So Yuval Noah Harari is a pretty brilliant dude. I first heard him speaking on an episode of the Ezra Klein Show, a podcast put out by Vox. The way he constructed his arguments and proferred his wisdom just entranced me. He’s a guy who thinks in the big picture, and has that much-prized ability to take the most far-flung, wide-lensed idea and make it totally comprehensible to laypeople like myself, so much so that what began as a concept that sounded radical or inaccessible at first comes to feel intuitive the more he explains it.
Harari was making the podcast rounds at that time because his new book, Homo Deus, was just then being released. So I went and purchased copies of both Sapiens and Homo Deus promptly, both of them beautiful, thick-paged, hefty, textbook-like things. The conceit of these two books is this. Sapiens is a history of humankind, from as far back as we know anything about right up to our present moment. Homo Deus, though I haven’t yet read it, purports to be a forward-thinking look at just how human history might go from here, about how we’re poised on the precipice of a truly new era on earth, where one kind of being, us, has become master of everything, of even genetics and evolution itself.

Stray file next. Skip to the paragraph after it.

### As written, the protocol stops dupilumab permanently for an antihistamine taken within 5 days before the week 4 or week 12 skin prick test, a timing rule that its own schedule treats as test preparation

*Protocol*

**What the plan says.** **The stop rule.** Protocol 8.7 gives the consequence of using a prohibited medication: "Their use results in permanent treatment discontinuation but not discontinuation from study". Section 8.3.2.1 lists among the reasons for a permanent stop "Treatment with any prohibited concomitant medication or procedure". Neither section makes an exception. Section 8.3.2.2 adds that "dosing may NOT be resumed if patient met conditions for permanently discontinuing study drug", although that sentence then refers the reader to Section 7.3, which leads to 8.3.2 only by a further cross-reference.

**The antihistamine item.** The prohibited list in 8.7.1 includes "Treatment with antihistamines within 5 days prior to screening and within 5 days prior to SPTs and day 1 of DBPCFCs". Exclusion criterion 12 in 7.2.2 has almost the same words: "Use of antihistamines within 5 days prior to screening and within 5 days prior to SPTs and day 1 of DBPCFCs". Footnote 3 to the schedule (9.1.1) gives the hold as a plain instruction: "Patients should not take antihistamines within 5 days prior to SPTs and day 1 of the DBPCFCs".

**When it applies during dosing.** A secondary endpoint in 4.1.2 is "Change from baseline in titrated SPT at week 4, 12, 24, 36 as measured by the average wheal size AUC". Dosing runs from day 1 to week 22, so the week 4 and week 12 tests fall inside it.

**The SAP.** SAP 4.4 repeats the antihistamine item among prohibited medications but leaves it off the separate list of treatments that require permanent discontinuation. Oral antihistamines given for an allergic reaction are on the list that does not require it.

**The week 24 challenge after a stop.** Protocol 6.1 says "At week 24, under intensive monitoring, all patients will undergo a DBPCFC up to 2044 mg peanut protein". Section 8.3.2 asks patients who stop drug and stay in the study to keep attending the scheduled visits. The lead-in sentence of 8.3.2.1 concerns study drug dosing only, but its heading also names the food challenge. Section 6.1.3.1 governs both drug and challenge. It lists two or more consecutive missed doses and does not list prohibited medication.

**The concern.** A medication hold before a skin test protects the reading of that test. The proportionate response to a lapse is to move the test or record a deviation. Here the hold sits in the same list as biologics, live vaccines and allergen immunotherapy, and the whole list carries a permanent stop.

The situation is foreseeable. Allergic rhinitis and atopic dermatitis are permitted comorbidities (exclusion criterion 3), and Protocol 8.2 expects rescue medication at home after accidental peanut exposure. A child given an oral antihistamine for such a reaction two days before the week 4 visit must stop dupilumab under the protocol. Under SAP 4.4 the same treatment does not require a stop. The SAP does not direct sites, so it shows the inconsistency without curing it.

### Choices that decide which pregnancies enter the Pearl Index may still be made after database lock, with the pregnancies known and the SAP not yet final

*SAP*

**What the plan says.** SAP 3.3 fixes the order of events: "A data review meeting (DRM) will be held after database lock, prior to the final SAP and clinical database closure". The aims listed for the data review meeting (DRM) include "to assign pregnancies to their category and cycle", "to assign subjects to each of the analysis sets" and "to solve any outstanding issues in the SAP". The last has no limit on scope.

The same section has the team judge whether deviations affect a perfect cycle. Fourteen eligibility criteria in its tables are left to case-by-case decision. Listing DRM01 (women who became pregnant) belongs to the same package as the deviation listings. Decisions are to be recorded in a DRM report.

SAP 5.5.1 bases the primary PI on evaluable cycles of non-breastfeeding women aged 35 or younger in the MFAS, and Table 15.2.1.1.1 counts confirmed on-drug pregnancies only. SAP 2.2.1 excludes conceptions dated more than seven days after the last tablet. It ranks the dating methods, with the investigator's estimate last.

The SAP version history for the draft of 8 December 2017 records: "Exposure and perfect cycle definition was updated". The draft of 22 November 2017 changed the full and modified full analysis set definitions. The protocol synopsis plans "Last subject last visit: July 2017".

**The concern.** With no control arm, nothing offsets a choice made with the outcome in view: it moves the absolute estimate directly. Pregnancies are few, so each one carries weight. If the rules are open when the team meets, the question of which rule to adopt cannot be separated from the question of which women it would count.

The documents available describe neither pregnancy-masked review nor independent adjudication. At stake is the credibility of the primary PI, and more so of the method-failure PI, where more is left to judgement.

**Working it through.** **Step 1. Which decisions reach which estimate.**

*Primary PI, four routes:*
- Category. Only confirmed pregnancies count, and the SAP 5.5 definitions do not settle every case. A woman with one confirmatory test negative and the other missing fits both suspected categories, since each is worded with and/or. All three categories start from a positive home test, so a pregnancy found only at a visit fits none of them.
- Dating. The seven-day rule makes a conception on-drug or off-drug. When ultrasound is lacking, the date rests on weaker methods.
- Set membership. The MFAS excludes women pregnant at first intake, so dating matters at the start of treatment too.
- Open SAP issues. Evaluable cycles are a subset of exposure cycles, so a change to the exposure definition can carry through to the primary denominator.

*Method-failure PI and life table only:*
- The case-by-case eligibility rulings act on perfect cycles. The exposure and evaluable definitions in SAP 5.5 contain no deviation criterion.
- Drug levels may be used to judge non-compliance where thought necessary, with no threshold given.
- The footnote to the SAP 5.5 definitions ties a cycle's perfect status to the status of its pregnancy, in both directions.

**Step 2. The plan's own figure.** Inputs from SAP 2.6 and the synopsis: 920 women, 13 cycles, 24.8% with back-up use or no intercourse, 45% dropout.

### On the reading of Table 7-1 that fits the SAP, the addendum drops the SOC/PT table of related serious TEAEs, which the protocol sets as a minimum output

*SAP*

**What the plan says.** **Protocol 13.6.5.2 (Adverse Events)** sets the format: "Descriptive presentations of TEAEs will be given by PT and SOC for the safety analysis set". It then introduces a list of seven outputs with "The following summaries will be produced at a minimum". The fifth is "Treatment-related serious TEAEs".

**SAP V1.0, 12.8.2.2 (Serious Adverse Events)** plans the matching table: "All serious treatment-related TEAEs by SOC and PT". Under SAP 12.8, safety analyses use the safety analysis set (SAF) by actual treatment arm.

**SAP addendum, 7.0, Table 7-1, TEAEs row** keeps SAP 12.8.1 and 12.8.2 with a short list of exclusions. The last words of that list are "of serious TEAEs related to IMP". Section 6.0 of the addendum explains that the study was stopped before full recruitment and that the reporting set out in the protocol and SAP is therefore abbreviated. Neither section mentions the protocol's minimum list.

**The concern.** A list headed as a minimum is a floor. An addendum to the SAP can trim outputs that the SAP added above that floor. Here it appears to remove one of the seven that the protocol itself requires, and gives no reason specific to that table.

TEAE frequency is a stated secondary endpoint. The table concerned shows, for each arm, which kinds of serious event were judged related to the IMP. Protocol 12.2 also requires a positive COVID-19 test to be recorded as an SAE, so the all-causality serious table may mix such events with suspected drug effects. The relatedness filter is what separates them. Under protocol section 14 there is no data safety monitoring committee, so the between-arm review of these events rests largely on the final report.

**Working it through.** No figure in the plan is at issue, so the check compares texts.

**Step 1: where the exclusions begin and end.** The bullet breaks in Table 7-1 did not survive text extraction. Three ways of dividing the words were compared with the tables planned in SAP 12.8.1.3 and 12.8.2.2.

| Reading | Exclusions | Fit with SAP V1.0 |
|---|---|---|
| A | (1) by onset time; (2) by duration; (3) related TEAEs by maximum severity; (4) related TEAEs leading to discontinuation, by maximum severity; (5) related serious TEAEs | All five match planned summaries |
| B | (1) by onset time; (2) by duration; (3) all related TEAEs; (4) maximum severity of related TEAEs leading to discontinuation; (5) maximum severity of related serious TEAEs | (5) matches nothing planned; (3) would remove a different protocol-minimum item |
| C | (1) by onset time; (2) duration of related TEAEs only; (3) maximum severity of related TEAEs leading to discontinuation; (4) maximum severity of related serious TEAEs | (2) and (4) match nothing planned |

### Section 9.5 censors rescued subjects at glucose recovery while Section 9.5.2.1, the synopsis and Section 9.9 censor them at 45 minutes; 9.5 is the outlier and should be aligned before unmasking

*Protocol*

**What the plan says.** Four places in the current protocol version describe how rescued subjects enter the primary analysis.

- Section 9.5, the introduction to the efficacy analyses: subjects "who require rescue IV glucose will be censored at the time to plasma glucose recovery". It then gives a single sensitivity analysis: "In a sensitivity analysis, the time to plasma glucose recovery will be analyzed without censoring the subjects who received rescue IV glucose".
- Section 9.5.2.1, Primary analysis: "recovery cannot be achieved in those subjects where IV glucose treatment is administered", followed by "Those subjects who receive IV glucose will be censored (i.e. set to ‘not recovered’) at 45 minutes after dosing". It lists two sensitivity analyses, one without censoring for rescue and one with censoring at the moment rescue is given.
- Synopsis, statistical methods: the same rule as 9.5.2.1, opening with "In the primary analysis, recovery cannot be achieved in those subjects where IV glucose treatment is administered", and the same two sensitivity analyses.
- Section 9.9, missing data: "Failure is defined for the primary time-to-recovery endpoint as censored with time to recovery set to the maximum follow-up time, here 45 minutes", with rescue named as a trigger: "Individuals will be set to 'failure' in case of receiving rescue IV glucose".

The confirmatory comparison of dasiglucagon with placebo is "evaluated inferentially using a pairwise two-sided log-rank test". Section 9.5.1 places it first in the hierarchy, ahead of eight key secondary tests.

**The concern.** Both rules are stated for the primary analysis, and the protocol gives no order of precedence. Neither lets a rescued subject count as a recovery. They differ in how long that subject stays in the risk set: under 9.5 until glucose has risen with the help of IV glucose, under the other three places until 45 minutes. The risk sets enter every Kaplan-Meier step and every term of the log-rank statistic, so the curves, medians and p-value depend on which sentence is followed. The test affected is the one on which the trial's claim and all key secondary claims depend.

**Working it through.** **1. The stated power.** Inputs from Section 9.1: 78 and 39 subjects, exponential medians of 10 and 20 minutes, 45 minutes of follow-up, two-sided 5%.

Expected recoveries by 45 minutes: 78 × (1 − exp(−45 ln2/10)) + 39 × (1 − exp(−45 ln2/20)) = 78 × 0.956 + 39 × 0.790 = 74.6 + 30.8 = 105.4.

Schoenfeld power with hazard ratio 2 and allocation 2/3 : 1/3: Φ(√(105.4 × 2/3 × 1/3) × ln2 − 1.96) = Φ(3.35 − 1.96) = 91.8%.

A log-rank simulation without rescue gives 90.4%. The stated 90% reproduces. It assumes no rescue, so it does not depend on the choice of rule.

Now, Sapiens is just thoroughly enjoyable and educational. I don’t have much more to say about it than that. He literally covers the entire expanse of human history, from the very first appearance of Homo sapiens on this planet, but does so with such ease, such breezy writing, that you can easily forget, as you’re reading, that you’re learning so damn much. And throughout, he pauses to provide all manner of super-helpful metaphors to explain this or that concept or historical innovation. It’s just marvelous.
And though you might be turned off by the daunting prospect of reading a book about all of human history, don’t be. This is not a dense, academic tome, like many others on this topic have been. Go for it; you’ll be pleasantly and mentally rewarded. As for me, I’ll be digging into Homo Deus.